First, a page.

Georges Tardif enrolled at the Ecole des Beaux-Arts in 1885, training in the studio of the architect Eugène Train, and very quickly became interested in watercolour. His friendship with Maximilien Luce and Léo Gausson made him aware of the pictorial research that was taking place at the time.
With its Impressionist style, this decorative design draws both on Antiquity, with the frieze of characters forming the entablature, and on the pictorial tradition of the 19th century, depicting workers in the fields.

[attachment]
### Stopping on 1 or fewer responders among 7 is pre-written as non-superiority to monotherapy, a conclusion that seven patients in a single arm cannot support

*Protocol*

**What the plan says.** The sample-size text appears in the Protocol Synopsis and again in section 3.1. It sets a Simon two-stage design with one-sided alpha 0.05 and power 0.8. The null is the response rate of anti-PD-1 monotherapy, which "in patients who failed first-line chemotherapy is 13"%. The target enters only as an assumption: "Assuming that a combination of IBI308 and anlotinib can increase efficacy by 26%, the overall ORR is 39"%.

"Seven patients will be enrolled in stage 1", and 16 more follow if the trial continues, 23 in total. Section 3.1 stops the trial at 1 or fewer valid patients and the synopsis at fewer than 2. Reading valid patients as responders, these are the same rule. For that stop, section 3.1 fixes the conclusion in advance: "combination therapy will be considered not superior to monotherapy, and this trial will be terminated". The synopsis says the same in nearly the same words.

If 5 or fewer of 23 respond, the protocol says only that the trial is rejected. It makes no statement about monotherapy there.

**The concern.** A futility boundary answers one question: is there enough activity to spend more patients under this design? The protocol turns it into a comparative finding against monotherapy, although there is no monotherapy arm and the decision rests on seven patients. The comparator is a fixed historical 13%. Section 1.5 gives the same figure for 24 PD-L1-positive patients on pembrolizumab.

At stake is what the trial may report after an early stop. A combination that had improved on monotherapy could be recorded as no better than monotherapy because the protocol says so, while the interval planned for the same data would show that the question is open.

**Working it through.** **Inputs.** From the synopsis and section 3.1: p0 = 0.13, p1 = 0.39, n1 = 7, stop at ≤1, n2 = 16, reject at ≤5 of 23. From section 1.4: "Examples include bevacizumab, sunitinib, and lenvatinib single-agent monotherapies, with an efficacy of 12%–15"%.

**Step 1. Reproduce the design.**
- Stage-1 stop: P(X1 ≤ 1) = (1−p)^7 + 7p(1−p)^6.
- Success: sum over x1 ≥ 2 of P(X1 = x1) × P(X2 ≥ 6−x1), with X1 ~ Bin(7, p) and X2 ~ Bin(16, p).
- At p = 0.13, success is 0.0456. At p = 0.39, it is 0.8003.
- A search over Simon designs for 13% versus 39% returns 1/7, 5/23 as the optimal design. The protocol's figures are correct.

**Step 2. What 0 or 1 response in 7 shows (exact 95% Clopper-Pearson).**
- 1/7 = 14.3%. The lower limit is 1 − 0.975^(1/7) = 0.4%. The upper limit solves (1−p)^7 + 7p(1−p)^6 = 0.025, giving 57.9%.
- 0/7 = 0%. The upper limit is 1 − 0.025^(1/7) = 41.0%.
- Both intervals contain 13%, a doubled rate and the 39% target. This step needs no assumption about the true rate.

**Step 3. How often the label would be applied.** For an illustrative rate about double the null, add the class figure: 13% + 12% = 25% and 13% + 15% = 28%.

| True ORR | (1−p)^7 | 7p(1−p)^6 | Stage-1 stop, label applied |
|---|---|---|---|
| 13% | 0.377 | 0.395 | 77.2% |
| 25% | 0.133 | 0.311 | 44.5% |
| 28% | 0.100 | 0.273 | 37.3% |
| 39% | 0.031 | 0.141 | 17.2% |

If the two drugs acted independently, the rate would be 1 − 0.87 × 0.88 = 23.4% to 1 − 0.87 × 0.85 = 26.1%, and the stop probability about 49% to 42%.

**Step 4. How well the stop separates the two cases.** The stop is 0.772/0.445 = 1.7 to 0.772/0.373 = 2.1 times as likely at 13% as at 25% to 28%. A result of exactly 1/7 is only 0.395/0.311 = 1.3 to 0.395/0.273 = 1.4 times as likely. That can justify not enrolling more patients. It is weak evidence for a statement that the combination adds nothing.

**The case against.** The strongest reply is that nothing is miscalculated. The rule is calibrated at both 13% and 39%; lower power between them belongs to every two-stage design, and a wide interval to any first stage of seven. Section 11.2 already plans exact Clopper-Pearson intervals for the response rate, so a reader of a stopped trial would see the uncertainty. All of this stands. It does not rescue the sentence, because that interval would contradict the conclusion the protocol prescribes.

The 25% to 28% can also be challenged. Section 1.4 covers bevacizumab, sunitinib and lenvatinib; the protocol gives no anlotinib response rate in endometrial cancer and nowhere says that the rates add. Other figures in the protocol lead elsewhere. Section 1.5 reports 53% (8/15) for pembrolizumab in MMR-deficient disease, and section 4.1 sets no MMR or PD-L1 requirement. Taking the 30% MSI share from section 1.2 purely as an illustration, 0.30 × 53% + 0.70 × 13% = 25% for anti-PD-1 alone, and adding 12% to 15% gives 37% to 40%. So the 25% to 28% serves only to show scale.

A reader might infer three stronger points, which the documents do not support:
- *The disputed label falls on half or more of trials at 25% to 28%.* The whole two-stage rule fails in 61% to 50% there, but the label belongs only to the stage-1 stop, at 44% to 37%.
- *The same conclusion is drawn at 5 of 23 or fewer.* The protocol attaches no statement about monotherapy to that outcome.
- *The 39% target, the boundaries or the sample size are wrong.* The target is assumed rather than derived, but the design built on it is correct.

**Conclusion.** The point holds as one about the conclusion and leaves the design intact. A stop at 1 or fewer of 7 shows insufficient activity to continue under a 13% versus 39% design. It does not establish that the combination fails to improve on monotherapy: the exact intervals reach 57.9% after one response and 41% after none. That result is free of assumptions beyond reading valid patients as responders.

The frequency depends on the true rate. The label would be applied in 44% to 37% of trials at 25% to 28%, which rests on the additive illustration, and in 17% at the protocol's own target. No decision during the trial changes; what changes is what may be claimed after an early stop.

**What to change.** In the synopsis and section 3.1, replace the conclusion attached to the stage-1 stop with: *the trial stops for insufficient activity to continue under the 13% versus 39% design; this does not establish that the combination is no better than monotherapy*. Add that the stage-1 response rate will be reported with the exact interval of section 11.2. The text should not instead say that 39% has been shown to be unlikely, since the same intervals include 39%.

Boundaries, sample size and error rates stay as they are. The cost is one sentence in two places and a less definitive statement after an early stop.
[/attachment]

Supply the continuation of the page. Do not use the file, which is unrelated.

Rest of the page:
Water is presented not only as an element of the landscape, following the natural lines of the valley, but also as a line of communication between bridges on either side of the river.
The positioning of the decor on the staircase focuses attention on the link between man and nature, with the water at its centre.
The predominance of blue, re-enforced by the ceramic tiles, accentuates the “Mediterranean” effect of the composition. This design was exhibited at the Salon in 1895.